• Anastasia Hamurari

Our five sayd in Tunisia

Our trip started on the seventh of April, interrupted by a journey to Malta from eleventh to thirteenth, and continued until the fifteenth of April. This “two in one” situation seemed ideal to us, since you get to experience two completely different countries while on the same journey. Take into account that flight from Tunis to Malta and back costs a lot less than the same flight from Moldova, hence why our decision was well justified. By the way, we only had carry on’s with us, which made this trip even more careless and enjoyable.

Anyway, let me start off with presenting to you Tunis in its glory. We landed at about 11:30 PM and immediately felt how different the air was on the inside of a not so notable airport. It smelt of spices, warmth and humidity. This smell followed us throughout our whole Tunisian journey – from eight in the morning sleepy streets to crowded Medina markets and beyond.

After stepping out of the airport our friendly taxi driver (costed 30 Tunisian dinars – approx. $12) took us to where we were staying and we called it a night.

FIRST day in Tunis (or, should I say, La Marsa, for that is where we stayed) started off with a freshly squeezed green juice, dates, almonds and a sun shining brightly in our drowsy eyes.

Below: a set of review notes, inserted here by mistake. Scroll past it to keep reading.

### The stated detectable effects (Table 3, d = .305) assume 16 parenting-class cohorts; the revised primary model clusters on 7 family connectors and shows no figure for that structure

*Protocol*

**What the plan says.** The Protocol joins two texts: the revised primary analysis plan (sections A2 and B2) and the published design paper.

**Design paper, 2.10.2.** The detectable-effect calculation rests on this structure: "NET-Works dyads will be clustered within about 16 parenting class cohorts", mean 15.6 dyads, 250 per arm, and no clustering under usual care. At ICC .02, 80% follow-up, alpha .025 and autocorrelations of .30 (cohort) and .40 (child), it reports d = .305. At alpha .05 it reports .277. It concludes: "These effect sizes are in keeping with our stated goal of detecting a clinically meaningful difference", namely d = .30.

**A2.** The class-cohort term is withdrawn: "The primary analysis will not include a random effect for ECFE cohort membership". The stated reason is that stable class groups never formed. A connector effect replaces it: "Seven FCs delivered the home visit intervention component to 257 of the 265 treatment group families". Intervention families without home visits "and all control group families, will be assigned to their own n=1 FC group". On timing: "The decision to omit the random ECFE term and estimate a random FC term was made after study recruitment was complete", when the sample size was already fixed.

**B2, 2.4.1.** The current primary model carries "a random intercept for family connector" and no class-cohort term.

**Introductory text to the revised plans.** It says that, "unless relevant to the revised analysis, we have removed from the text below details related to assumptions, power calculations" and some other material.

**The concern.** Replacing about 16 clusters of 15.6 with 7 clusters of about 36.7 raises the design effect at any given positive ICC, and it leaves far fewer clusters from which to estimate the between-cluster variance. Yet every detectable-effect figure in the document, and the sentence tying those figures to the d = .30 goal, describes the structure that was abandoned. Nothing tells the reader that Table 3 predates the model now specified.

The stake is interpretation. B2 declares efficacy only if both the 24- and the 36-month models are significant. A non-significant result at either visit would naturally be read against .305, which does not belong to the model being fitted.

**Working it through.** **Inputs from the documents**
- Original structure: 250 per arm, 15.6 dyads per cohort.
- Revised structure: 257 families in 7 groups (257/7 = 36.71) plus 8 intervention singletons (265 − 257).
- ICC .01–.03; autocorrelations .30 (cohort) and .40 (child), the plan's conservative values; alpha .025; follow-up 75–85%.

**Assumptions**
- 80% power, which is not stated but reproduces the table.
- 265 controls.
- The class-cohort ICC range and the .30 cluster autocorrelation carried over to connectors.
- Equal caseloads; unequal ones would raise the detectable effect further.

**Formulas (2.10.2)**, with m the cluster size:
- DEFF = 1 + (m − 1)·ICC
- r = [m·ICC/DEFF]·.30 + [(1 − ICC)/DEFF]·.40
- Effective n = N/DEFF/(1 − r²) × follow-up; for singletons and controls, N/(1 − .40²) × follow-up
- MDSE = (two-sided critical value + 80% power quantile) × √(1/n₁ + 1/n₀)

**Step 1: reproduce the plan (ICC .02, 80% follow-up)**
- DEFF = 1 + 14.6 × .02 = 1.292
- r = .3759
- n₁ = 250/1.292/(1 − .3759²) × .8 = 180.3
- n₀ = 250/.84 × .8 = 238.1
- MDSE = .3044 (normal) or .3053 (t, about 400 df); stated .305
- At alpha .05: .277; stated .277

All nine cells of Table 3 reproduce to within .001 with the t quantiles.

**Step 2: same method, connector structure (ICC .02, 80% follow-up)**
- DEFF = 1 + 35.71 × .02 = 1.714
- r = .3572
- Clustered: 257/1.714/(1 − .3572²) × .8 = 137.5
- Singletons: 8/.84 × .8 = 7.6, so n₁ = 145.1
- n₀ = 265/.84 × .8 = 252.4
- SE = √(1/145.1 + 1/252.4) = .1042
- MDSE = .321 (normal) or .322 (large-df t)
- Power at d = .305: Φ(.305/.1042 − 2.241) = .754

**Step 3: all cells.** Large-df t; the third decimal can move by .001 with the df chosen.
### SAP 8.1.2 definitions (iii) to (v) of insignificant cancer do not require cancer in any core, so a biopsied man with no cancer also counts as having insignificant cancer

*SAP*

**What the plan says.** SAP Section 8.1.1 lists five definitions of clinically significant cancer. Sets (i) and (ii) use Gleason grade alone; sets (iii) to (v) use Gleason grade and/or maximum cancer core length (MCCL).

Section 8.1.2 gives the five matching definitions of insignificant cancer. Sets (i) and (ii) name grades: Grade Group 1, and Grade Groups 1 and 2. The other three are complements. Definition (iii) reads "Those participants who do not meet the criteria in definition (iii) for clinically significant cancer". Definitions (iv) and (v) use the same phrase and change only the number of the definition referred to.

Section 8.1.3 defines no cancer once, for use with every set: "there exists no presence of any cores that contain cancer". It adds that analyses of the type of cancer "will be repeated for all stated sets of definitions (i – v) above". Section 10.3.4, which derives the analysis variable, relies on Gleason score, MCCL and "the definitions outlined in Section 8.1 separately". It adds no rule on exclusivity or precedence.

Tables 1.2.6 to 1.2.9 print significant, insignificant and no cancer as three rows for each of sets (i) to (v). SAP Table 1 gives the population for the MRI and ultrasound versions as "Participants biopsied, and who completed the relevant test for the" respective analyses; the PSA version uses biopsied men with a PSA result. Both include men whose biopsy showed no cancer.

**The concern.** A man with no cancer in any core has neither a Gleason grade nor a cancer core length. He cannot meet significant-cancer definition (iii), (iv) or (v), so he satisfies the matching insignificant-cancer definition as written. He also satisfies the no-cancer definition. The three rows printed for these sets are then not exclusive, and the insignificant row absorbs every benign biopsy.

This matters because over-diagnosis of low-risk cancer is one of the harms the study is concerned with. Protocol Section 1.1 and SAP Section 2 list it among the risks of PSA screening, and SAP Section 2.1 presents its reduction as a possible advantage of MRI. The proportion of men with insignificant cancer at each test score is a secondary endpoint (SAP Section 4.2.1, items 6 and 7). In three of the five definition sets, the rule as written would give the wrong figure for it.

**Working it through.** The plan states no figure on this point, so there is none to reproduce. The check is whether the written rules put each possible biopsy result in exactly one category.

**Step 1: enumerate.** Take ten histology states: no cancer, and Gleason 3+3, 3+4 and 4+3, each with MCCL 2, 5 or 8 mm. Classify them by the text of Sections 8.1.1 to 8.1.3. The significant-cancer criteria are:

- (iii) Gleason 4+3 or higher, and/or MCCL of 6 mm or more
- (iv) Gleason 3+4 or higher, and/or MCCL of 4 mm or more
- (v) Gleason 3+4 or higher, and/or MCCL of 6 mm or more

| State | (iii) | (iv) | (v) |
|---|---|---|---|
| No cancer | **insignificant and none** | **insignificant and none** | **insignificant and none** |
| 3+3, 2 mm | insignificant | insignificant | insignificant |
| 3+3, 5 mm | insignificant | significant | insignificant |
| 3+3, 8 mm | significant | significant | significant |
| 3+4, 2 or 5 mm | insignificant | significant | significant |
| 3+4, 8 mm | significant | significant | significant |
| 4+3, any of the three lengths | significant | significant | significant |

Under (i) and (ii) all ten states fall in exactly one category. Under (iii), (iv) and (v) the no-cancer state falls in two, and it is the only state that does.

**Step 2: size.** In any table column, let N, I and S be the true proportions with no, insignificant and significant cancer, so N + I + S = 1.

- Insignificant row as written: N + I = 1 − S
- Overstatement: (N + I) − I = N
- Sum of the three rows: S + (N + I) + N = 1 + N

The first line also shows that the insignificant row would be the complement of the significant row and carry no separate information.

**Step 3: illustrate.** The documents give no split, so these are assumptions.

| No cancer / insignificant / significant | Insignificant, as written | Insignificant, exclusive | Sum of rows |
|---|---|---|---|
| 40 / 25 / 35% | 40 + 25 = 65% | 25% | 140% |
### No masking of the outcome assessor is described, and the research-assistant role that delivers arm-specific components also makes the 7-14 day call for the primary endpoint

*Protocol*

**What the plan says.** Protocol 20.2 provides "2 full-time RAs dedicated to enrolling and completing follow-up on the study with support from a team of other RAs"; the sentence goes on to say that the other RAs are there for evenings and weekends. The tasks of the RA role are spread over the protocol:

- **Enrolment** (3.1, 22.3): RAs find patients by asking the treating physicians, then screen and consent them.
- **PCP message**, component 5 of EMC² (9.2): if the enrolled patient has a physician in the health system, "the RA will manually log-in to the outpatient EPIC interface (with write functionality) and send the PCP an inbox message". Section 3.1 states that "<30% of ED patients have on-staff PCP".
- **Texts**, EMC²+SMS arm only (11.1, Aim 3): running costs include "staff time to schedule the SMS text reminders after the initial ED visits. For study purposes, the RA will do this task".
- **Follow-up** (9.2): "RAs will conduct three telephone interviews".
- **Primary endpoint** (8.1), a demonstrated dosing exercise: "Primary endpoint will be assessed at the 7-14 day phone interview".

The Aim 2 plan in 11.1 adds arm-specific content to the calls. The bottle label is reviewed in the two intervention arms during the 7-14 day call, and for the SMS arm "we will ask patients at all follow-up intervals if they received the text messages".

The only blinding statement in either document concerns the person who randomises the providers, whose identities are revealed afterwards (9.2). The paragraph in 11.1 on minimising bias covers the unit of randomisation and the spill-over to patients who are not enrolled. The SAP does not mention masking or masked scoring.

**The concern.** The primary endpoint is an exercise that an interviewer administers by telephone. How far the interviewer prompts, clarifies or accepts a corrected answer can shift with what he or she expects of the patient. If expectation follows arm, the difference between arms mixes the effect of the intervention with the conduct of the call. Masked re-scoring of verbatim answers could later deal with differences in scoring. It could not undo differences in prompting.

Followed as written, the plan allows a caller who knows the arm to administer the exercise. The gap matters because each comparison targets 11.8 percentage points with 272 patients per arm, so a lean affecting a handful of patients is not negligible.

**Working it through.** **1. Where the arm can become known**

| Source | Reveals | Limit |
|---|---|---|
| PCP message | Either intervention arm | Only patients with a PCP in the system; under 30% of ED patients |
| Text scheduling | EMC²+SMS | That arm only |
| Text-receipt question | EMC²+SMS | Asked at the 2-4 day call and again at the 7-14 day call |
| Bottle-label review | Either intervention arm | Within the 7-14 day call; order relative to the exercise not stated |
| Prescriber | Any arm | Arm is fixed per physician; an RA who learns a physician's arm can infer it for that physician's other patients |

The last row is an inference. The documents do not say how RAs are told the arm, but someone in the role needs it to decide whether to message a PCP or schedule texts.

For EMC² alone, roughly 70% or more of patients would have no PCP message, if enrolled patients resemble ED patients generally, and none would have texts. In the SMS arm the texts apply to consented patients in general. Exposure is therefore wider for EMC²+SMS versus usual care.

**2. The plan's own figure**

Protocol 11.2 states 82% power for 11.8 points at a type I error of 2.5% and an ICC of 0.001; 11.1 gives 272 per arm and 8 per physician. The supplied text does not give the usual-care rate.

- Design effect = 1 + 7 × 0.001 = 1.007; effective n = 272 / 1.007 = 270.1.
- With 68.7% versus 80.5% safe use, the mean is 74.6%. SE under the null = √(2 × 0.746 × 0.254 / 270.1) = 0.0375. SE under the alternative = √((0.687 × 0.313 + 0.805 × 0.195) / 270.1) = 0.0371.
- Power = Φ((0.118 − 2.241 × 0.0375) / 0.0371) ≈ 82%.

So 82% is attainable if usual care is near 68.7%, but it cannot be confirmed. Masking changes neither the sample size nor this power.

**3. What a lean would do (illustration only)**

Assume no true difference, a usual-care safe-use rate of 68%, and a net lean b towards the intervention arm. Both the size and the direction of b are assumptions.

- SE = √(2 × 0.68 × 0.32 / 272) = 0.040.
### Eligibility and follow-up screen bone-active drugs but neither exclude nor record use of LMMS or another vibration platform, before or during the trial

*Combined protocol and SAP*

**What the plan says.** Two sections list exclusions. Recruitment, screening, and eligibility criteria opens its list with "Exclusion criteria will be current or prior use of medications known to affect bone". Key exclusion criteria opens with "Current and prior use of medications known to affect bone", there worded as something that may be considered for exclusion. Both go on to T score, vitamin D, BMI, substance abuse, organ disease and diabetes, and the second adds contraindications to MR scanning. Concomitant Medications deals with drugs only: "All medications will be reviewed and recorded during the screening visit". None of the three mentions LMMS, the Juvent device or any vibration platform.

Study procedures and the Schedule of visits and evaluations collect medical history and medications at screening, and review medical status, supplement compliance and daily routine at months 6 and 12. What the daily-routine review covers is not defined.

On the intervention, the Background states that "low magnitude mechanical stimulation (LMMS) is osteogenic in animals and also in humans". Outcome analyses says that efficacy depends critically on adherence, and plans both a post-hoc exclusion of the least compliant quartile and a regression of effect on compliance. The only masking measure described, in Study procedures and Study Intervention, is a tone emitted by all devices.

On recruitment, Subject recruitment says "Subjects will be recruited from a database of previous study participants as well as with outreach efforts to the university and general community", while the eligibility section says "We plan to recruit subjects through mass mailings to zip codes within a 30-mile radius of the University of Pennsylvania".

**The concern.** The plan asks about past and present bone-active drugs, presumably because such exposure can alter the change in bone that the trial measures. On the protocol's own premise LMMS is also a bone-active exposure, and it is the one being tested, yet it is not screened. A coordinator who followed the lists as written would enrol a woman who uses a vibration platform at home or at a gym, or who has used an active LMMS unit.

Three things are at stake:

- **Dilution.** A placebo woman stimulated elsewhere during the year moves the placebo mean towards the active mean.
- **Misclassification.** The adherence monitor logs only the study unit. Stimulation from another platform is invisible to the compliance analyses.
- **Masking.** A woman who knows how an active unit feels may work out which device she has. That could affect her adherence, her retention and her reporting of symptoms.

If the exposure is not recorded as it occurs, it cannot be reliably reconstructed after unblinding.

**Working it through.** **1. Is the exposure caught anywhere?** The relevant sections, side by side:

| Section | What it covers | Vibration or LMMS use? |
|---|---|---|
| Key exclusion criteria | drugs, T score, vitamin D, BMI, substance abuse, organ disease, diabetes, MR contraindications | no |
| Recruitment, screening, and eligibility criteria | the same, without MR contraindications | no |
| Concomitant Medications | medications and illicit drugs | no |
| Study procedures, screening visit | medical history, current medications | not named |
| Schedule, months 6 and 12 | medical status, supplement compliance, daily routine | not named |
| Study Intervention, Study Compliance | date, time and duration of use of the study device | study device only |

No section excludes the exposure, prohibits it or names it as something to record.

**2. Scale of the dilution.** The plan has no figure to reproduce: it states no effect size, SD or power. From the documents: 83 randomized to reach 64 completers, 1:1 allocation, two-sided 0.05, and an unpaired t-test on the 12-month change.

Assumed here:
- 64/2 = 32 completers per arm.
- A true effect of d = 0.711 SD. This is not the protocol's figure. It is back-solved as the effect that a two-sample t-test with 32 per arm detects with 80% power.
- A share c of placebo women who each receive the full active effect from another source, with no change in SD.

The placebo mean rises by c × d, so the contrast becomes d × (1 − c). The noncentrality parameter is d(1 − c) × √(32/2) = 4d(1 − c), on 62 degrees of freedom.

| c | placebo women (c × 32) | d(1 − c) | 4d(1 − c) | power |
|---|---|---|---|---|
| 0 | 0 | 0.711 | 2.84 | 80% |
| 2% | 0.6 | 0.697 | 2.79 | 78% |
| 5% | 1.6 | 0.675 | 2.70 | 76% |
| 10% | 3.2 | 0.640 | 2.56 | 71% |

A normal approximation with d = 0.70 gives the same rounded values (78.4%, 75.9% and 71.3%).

To get the place I was most excited to visit out of the list, we went to Sidi Bou Saïd, which is also known to be a Tunisian “Santorini” of a kind. On our way we noticed that every little house had a unique facade to it, which looked like no other. Most of them were surrounded by orange and lemon trees, which grow there mostly for a decorative reason. However, we could not resist and tried one orange fallen off the tree, later realizing why no one actually ate them (It tasted very bitter and sour, not suitable for eating).

This town’s buildings, mosques and even cafes were all covered in different shades of white and blue – just like in the pictures I saw on the internet. It was Sunday, thus the town was filled with people. We did manage to find a cafe with a view though. Our little table was just across the picturesque Mediterranean Sea, which gave us a possibility to enjoy it while sipping on a sweet mint tea with traditional sweets.

A little later we noticed a harbor just below our feet and went straight there with no hesitation. The wind that day was insane and the waves were acting just as crazy. It didn’t stop us from climbing to these rocks to breathe in a bit better the sea air and look at the waves relentlessly hitting the rocks.